The ‘what’ is that monetary policy is broken. When the next recession hits, central banks will have nothing left in the locker to fight it. In order to stave off misery, demonstrations, civil unrest of all kinds, governments will be forced to step in with further mass printing of money, and to flood the market with free money. And so this mad carousel – indebtedness, low interest rates, money printing – will continue.

All this is a long way from parties and parasols, but you really should not rest easily under the sunshade. Only one form of money – gold – is beyond the control of governments. And Glint gives you the power to save, invest in, and spend gold as money. So enjoy the vacations and join this growing band of people who – intelligently – put their trust in Glint, in gold.

Gold and Standards

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US Presidential nominations for a seat on the board of the Federal Reserve – America’s central bank – rarely attract the kind of media attention as did that of Judy Shelton, President Trump’s nomination for one of two vacant seats in early July.

Shelton is an economic adviser to President Trump, and currently the USA Director to the European Bank for Reconstruction and Development (EBRD).

The USA’s indifference to the EBRD, which it (correctly) regards as a vast waste of time and money, is registered in Shelton’s attendance record at EBRD Board meetings – she has missed 42% of them in her first year in the job. That kind of behaviour irritates all those who feel the West has a duty to assist the ‘economic development’ of the satellite states of the former USSR. This flow of taxpayer funds from West to East shows no sign of letting up, almost 30 years since the taps were opened. When will the former Soviet empire be ‘developed’? It’s a rhetorical question…We know what Shelton thinks though: “It’s the wasteful government spending that ends up being the problem.”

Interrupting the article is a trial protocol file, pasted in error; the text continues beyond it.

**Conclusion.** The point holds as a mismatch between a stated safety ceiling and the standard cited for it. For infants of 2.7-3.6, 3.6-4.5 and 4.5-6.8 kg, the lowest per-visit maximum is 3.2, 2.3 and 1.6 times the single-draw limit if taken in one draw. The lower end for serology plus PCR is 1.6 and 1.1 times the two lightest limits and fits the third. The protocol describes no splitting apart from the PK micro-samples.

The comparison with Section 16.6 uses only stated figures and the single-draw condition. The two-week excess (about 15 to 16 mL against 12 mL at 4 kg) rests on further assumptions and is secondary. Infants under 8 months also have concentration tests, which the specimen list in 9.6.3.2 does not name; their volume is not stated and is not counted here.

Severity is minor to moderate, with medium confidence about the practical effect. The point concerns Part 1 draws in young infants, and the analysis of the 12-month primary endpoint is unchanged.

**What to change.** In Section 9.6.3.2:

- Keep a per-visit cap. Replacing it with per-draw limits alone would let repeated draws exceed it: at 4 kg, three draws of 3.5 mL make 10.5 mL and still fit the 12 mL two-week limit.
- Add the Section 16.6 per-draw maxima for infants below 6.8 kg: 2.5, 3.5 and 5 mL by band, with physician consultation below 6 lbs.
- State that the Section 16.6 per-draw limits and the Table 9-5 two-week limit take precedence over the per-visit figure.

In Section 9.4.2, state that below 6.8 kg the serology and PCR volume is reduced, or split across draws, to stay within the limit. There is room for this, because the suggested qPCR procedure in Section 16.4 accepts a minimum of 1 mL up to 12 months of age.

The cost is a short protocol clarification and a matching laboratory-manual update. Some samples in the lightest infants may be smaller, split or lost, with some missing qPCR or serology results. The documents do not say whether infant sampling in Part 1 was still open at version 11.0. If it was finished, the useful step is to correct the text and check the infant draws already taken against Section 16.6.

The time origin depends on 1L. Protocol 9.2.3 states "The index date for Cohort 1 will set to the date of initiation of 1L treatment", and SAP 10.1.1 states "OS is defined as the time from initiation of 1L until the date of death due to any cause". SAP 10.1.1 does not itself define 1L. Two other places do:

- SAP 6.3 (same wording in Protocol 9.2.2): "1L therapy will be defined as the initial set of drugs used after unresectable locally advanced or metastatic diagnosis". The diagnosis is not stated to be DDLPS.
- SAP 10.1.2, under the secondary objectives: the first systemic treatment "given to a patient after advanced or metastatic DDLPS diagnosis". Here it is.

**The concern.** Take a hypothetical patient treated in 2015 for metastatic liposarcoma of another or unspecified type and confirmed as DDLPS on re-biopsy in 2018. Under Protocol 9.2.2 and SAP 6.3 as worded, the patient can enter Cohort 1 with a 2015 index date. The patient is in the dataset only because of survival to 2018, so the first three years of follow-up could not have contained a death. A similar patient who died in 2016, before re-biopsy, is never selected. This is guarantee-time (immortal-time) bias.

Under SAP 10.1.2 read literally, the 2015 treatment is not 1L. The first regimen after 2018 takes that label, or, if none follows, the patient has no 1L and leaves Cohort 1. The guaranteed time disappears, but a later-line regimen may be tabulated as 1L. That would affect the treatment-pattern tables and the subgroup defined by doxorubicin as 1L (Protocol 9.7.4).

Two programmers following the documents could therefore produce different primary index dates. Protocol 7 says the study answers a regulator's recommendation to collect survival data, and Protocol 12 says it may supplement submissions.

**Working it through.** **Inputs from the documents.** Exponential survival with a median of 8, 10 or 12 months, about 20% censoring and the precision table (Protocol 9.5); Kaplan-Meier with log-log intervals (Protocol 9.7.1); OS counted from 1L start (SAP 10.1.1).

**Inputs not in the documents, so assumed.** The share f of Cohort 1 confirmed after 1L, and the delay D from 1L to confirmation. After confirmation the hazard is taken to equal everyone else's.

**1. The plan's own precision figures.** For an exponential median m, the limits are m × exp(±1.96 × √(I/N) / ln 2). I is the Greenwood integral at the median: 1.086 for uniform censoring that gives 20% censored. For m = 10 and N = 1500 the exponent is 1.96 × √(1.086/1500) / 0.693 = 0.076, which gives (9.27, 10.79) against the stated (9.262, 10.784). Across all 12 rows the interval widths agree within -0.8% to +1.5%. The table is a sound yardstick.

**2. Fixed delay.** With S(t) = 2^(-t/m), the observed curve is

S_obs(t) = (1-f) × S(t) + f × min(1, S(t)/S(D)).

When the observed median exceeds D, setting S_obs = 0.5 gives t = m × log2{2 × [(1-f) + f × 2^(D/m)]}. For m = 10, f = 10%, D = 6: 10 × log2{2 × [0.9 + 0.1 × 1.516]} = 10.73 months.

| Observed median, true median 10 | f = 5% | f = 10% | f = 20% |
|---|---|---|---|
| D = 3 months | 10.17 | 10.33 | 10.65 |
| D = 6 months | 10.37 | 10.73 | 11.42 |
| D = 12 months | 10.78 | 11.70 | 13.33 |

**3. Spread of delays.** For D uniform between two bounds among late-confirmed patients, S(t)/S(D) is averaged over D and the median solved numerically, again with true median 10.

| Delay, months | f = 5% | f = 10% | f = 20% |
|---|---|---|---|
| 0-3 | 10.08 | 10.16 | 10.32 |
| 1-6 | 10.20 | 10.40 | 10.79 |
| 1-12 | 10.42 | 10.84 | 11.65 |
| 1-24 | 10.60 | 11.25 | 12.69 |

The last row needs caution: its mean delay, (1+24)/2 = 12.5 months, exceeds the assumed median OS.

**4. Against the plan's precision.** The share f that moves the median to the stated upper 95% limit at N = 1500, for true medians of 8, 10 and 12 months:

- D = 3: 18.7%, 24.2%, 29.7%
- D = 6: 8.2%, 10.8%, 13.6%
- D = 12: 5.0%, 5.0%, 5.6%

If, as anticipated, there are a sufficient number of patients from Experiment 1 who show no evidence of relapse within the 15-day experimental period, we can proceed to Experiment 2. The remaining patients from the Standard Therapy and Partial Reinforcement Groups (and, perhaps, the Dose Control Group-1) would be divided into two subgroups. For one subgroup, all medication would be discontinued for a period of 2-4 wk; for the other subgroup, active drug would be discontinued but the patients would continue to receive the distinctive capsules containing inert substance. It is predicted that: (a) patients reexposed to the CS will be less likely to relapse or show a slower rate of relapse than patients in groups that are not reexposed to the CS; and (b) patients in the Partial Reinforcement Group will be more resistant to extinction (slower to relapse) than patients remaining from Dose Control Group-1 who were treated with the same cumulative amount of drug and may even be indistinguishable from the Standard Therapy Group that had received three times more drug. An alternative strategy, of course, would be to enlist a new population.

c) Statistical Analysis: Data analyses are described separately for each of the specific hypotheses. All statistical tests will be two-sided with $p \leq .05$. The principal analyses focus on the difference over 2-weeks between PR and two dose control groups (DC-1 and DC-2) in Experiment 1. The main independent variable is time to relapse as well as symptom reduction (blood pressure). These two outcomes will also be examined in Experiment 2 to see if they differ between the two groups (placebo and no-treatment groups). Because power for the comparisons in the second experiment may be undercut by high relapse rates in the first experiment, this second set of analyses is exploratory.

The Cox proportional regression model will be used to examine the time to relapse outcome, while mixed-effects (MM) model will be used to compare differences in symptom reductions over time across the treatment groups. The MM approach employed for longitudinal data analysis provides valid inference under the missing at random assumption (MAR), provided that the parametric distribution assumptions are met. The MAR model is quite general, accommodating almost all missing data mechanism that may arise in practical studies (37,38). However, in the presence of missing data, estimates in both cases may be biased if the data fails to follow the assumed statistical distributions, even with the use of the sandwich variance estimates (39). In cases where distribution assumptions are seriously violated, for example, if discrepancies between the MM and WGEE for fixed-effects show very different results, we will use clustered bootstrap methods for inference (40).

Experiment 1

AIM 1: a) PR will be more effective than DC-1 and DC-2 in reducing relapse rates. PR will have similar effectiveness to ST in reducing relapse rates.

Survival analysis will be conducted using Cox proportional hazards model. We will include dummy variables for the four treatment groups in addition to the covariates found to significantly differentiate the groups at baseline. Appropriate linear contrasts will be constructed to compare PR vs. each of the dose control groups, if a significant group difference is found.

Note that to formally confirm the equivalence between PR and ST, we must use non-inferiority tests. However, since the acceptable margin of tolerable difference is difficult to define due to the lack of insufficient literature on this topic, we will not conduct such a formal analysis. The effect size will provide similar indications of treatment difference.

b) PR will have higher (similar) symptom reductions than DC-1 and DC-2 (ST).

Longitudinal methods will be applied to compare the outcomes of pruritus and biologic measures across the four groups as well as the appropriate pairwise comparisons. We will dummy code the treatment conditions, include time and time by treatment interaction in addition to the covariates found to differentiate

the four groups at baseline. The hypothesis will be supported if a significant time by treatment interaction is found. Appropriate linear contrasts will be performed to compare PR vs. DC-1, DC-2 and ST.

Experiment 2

Be that as it may, the nomination of Judy Shelton is fascinating choice for anyone interested in gold. Her choice reveals a great deal about President Trump’s view of the way the world is, and perhaps should be. For Shelton has made no secret of her interest in putting the USA back onto the gold standard.

Put simply, if a country is on a gold standard that means the government of that country can only print as much money as it holds in gold. Having a gold standard therefore enforces fiscal discipline – and removes the resource which all governments resort to in times of crisis, the printing press. The clue is in the name – standard.

It’s conventional to argue that standards are not what they used to be, but in the case of central banks and the governments who run them, standards were never what they used to be. Since time immemorial governments have been fiddling with money, from shaving slivers from gold coins to running the banknote printing presses until they start steaming. We all just accept as natural that the Federal Reserve, the Bank of England, and other central banks, set their sights on annual inflation of 2%. It never seems to occur to anyone to ask why we accept any inflation at all. After all, inflation is corrosive; 2%/year is like pancreatic cancer – a silent killer.

Governments and conventional economists everywhere start frothing at the mouth whenever someone mentions going back to the gold standard. “Whoever today dares to hint at the possibility that nations may return to a domestic gold standard is cried down as a lunatic. This terrorism may still go on for some time…What all the enemies of the gold standard spurn as its main vice is precisely the same thing that in the eyes of the advocates of the gold standard is its main virtue, namely its incompatibility with a policy of credit expansion.” So wrote the great Austrian economist Ludwig von Mises more than a century ago.